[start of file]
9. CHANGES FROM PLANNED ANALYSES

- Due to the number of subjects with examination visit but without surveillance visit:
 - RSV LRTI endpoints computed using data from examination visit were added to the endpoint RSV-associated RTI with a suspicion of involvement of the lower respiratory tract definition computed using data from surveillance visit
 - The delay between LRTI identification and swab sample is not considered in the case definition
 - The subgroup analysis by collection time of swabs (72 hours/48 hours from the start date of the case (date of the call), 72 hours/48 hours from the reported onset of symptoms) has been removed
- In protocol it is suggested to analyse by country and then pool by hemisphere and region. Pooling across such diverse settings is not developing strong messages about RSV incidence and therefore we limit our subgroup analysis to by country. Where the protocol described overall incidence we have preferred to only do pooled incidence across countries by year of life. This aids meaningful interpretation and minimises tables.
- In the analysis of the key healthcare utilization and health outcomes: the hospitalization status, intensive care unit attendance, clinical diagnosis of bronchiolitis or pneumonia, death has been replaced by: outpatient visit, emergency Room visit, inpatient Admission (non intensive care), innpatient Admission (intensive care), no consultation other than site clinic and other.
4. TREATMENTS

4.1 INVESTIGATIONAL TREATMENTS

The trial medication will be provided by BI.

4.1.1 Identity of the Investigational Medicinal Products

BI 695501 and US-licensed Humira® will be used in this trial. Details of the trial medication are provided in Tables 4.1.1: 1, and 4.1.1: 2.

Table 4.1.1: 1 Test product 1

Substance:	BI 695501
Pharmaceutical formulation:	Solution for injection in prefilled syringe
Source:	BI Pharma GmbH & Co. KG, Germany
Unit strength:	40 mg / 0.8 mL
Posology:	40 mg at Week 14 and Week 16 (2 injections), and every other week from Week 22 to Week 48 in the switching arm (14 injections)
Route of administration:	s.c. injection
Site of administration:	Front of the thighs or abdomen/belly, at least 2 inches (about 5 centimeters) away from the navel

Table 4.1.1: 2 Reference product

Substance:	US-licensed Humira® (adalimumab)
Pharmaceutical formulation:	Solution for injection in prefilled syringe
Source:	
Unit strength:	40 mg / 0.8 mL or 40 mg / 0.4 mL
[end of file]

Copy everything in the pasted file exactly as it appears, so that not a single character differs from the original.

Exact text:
9. CHANGES FROM PLANNED ANALYSES

- Due to the number of subjects with examination visit but without surveillance visit:
 - RSV LRTI endpoints computed using data from examination visit were added to the endpoint RSV-associated RTI with a suspicion of involvement of the lower respiratory tract definition computed using data from surveillance visit
 - The delay between LRTI identification and swab sample is not considered in the case definition
 - The subgroup analysis by collection time of swabs (72 hours/48 hours from the start date of the case (date of the call), 72 hours/48 hours from the reported onset of symptoms) has been removed
- In protocol it is suggested to analyse by country and then pool by hemisphere and region. Pooling across such diverse settings is not developing strong messages about RSV incidence and therefore we limit our subgroup analysis to by country. Where the protocol described overall incidence we have preferred to only do pooled incidence across countries by year of life. This aids meaningful interpretation and minimises tables.
- In the analysis of the key healthcare utilization and health outcomes: the hospitalization status, intensive care unit attendance, clinical diagnosis of bronchiolitis or pneumonia, death has been replaced by: outpatient visit, emergency Room visit, inpatient Admission (non intensive care), innpatient Admission (intensive care), no consultation other than site clinic and other.
4. TREATMENTS

4.1 INVESTIGATIONAL TREATMENTS

The trial medication will be provided by BI.

4.1.1 Identity of the Investigational Medicinal Products

BI 695501 and US-licensed Humira® will be used in this trial. Details of the trial medication are provided in Tables 4.1.1: 1, and 4.1.1: 2.

Table 4.1.1: 1 Test product 1

Substance:	BI 695501
Pharmaceutical formulation:	Solution for injection in prefilled syringe
Source:	BI Pharma GmbH & Co. KG, Germany
Unit strength:	40 mg / 0.8 mL
Posology:	40 mg at Week 14 and Week 16 (2 injections), and every other week from Week 22 to Week 48 in the switching arm (14 injections)
Route of administration:	s.c. injection
Site of administration:	Front of the thighs or abdomen/belly, at least 2 inches (about 5 centimeters) away from the navel

Table 4.1.1: 2 Reference product

Substance:	US-licensed Humira® (adalimumab)
Pharmaceutical formulation:	Solution for injection in prefilled syringe
Source:	
Unit strength:	40 mg / 0.8 mL or 40 mg / 0.4 mL